A national hero of Uzbekistan and Kyrgyzstan was born in Andijan. This is his memorial at Bobur Park…
…and this is Bobur, ruler of this part of the world in his day, military leader, and considered the founder of the Moghul Empire in India in 1526.
I looked, and indeed there is a canal system here. This is the Great Fergana Canal.
It is said to have been built in 1939, taking only 45 days to complete with conscripted unskilled labor and a high number of fatalities.
Just relaying my findings. I have my doubts about the veracity of the information as to who built it.
This building is in Andijan….
…compared with the old Miami Herald Building, which no longer exists as it was demolished in 2015. This is the fate of a lot of these old buildings, and this one was noted to have been built to be nearly indestructible.
…and this building is in Madrid, Spain, the only place where the Moors are given credit for ruling for 700 years, ending in 1492.
Here is another building in Andijan…
…compared with these historic buildings in Barcelona, Spain.
The alignment goes through Lake Issyk-Kul in Kyrgyzstan. This lake is in the Northern Tian Shan mountains, and is the 10th largest lake in the world by volume.
It is the second largest saline lake after the Caspian Sea. It is considered to be a sacred place by the Kyrgyz people.
Here is an example at Lake Issyk-kul of what looks to be ancient infrastructure…
…and here is a comparison of similar looking features at Boynton Canyon in Sedona, Arizona. In both places, you can make out shapes in the rocks that look like ancient temples.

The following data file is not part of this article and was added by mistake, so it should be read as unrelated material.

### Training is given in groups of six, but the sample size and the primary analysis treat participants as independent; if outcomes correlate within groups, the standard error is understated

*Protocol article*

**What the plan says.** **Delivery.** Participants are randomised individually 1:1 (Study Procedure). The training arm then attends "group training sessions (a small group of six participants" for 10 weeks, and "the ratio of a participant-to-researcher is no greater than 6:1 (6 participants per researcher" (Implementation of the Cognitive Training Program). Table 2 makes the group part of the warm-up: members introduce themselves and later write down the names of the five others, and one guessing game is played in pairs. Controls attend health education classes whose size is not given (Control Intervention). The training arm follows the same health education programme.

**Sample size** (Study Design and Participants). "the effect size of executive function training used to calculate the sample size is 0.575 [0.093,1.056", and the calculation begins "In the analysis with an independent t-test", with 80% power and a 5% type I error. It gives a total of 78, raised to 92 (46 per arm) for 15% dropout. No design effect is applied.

We cross over the Tien Shan Mountains, which straddle the border between Kyrgyzstan, Khazakstan, and China.
Tian Shan is the Chinese name of the mountain range, and refers to “Celestial Mountains.”
This is a good place to insert the information that we are in the historical region of the Ancient Uighur Empire. I read several of James Churchward’s books about what he discovered about Mu several years before I came into awareness of what I am sharing with you in this blog.
He describes the vast Uighur Empire as wealthy, advanced and powerful. This is a picture of one of his maps. We are approaching the heart of it when we cross the Tien Shan Mountains, entering into the modern-day Uighur Autonomous Region of China.
Here is a map depicting the existence of a Uighur Turkic Empire in this part of the world that is said to have existed for almost one hundred years.
When I first started cracking the code of how the ancient advanced civilization was covered up, I realized that the word canyon is a code word, and that national, state and local parks are places where remnants of this civilization are preserved instead of being destroyed, neglected, or incorporated like what happens in unprotected places.
So, in the Tien Shan Mountains in Kazakhstan, I was able to find the Aksu Canyon in the Sayram-Ugam National Park, and the Charyn Canyon in the Altyn Emel National Park.
First, here are photos of Aksu Canyon:
We think of this as being natural because we simply have not been given any other explanation for its existence. This was a civilization of Master Builders and Master Masons that has been removed from our collective memory.
And the last place I would like to look at before ending this post is Charyn Canyon in Kazakhstan’s Altyn Emel National Park.
Sand dunes are also found in this National Park. This is called the “Singing Sand Dune.”
I have come to believe that there is enduring infrastructure underneath sand dunes.
I am going to end this post here, and pick up the alignment in the city of Urumqi in the Uighur Autonomous Region of China in the next post.